October 6, 2020
The militant group Hezbollah has inadvertently demonstrated its likely ownership of a missile-building facility in the heart of Beirut by inviting the media on a tour of the premises.
On Tuesday, September 29 the Israeli prime minister Benjamin Netanyahu used his address to the United Nations General Assembly to alert delegates to the existence of a suspected Hezbollah weapons factory located in the Janah neighborhood of the Lebanese capital.
Netanyahu’s video address to the UN came not two months after the Beirut Port explosion, which killed more than 200 people and wreaked devastation on tens of thousands of homes in Beirut and occurred at a facility widely thought to be used by Hezbollah for storing ammonium nitrate.
In the pre-recorded video, the Israeli said: “I say to the people of Janah, you’ve got to act now. You’ve got to protest this. Because if this thing explodes, it’s another tragedy… Iran and Hezbollah have deliberately put you and your families in grave danger. And what you should make clear is that what they have done is unacceptable. You should tell them, tear these depots down.”
The militant group was quick to respond, with its media department issuing a statement inviting the media to visit the building in Beirut. In a televised address, Secretary General Hassan Nasrallah said he hoped this could take place soon so the findings would be “credible”.
A Hezbollah spokesman, Muhammad Afif, went further still by telling reporters at the building: “This site doesn’t belong to Hezbollah. Its owners are here, and you can ask them.”
On Friday, journalists and camera operators were invited inside to freely explore the factory. Footage of the visit was broadcast by the Hezbollah-affiliated al-Mayadeen television station – which the Israel Defense Forces seized on. Pointing to the recorded presence of such items as a laser hydraulic cutting machine – used to create missile stabilization fins, casings and warheads – and a bending machine of the type used to form engine and navigation component casings, as well as other equipment only partially covered up with cloths, the IDF argued that the very equipment shown inside the factory proved it was, in fact, a missile depot.
Asked by a visiting reporter whether he worked for Hezbollah, an employee inside the so-called “civilian workshop” replied: “I want to be very clear on this subject: I’m not a Hezbollah operative.” The IDF identified him as Muhammad Kamil Fuad Rimal, a Hezbollah operative.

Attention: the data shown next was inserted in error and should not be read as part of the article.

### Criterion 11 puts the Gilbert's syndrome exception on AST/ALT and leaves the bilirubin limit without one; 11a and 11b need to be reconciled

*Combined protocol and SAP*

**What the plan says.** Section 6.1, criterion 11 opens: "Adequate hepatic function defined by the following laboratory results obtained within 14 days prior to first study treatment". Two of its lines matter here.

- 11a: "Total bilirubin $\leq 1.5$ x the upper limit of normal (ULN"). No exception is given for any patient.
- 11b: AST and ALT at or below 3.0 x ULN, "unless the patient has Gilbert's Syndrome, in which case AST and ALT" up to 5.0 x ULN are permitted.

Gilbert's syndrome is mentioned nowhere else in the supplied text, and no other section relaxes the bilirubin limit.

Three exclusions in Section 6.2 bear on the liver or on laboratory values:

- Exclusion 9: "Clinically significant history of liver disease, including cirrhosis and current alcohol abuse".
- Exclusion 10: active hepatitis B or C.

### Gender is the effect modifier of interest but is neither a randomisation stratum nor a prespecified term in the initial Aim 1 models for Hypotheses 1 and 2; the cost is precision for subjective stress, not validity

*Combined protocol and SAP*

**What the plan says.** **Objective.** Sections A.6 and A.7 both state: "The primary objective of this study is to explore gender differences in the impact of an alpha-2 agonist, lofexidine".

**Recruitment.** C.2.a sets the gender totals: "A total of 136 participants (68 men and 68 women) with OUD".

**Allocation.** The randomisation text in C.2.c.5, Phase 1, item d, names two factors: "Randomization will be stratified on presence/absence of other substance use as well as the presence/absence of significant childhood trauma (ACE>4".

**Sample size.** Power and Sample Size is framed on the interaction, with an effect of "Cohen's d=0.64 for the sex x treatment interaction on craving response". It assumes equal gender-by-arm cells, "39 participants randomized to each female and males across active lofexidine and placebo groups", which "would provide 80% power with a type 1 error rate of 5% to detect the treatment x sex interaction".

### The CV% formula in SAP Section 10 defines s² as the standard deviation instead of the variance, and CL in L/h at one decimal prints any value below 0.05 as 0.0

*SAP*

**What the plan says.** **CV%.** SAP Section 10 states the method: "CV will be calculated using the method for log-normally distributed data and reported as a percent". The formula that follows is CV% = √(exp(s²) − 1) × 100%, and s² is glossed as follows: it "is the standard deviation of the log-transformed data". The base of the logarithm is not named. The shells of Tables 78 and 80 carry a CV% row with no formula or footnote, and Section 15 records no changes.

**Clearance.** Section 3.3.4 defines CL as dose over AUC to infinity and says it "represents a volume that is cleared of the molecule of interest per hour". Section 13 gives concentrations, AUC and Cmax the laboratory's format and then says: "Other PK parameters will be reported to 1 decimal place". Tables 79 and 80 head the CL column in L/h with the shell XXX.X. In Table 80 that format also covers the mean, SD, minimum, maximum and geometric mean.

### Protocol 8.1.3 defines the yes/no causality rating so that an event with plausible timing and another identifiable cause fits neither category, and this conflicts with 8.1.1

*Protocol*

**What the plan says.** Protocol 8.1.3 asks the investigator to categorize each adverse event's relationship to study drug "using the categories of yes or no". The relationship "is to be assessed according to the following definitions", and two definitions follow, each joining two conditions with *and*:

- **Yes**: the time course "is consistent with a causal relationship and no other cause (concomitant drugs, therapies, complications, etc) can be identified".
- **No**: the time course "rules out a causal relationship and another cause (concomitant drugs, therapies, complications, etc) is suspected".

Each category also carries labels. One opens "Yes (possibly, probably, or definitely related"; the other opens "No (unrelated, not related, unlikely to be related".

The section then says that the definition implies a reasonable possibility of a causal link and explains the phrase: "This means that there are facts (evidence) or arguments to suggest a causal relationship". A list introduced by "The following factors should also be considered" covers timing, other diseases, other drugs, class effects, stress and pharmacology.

In a tweet summarizing its findings, the IDF wrote: “Turns out you need more than one hour to evacuate a Precision Guided Missile (PGM) manufacturing site, so Hezbollah hoped the reporters just wouldn’t notice. Well… we did.”
Dangerous Facilities Hiding in Plain Sight
The Janah workshop is located in a relatively wealthy and majority-Shia residential area of Beirut, made all the more dangerous by its close proximity to a gas station. Matthew Levitt, director of The Washington Institute’s counter-terrorism and intelligence program, told IranWire that many of those in the area would be members of Lebanon’s Shia-leaning Amal Movement or indeed “high-ranking Hezbollah officials… It’s likely that they wouldn’t have known this was happening near their homes and their children. Hezbollah doesn’t want people to know about this for a very good reason. It will create discontent.”
On the Tuesday night, after Netanyahu’s address, the IDF also revealed drone footage of two other locations in Beirut that it claimed were Hezbollah missile sites. One, it said, is an underground facility built beneath four seven-story apartment buildings in which 70 families live, east of Beirut’s Rafik Hariri International Airport and close to a church and a medical center. The other is under a complex of five apartment buildings occupied by some 50 families. It then released footage of what appeared to be a convoy of large vans or SUVs travelling between the sites, confirming a link between them.
Dr. Levitt told IranWire that since 2006, when Hezbollah-backed construction companies entered Beirut en masse to take on post-war rebuilding projects, the militant group has increasingly moved its activities into urban areas where civilians can be used as “human shields”. “Israelis are not likely to blow up a residential building in Beirut,” he said. “It’s a means of protection. The first of such facilities was removed several months ago and these will not be the only ones.”
In September two explosions took place in southern Lebanon that revealed the existence of other covert Hezbollah arms stores in residential zones. One of the blasts happened on September 22 at a house in the town of Ain Qana, which was immediately surrounded by Hezbollah operatives who tried to shield the destroyed building from prying eyes.
This is also not the first time Prime Minister Netanyahu has used a UN address to draw attention to Hezbollah’s covert weapons facilities in civilian areas. In 2018, he told the General Assembly about three separate sites in Beirut being used to build a long-range precision ground-to-ground missile force – including one concealed under the stadium of a Hezbollah-affiliated football team.
“The Israelis are very fixated on this,” Matthew Levitt said, “because these are ultimately weapons intended for Israel. It’s entirely possible that there are more facilities like this that they don’t know about – or others they know about, but don’t feel sufficiently empowered to act on.”